As the default subjects and objects of games, male players in North America and Europe have thus far been the taken-for-granted subjects and objects in most digital games research studies to date — whether or not those studies use a gender focused lens. Working across online game genres, there are three ificant trajectories of research to date on gender and online games from scholars working in Western contexts North America and Europe : first, the documentation of where, how, and under what conditions female players are participating in online games; second, research that examines the content of online games, including how female characters are portrayed; and third, research that reveals the nature and kind of online harassment that female players encounter when playing in online games.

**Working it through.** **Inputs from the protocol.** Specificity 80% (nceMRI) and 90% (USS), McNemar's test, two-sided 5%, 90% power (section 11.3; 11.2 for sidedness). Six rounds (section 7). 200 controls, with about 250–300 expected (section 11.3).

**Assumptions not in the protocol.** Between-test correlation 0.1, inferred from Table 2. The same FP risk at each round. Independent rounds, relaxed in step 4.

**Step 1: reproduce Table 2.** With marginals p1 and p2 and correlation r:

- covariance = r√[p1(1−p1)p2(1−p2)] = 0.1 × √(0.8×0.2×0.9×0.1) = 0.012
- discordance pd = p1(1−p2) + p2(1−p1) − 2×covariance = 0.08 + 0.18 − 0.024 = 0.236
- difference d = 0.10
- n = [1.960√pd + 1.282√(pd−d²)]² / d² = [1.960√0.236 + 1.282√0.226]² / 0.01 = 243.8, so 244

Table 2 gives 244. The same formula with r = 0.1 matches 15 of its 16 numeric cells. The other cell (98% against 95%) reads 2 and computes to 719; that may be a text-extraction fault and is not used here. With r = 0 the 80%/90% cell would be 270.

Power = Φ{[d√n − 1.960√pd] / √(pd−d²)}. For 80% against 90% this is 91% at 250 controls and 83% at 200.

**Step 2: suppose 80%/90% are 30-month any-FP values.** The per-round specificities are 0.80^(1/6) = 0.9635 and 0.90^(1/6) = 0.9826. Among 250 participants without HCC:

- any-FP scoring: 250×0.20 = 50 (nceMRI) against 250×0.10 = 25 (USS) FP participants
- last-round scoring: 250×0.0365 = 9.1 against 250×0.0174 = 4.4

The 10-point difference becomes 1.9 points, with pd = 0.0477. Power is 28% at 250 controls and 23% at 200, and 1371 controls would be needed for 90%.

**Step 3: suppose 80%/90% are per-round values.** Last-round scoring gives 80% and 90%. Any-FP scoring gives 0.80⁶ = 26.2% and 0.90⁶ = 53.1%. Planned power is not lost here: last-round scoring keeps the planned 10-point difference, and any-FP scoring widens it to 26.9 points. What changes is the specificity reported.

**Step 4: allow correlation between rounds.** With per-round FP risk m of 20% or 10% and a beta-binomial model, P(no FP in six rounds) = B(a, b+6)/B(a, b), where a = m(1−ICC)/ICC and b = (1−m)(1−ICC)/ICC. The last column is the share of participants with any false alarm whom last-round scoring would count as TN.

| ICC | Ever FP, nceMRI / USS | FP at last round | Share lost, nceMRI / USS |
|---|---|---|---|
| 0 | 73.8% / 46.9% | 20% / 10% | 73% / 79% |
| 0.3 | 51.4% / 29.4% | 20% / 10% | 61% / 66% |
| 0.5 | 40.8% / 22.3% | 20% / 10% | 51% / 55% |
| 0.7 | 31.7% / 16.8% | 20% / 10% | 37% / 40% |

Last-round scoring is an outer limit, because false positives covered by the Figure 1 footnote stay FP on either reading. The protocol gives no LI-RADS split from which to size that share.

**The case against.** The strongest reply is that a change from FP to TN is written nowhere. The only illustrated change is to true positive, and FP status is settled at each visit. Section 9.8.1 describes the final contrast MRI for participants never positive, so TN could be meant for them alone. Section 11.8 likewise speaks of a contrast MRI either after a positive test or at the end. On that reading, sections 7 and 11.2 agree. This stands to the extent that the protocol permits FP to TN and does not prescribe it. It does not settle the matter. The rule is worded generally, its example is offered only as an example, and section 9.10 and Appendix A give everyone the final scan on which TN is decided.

Feminist scholarship cuts through each of these lines of inquiry as both a theoretical framework that puts into perspective the contested feminization games online troubled spaces of online play, and as a call to action, a practical means of intervening and changing a persistently toxic cultural equation in which misogyny and objectification are the norm in player interaction and character representation, respectively.
When it comes to online play, there is a deep gender divide: women report playing online casual games while men report playing massively multiplayer online role playing games MMORPGs.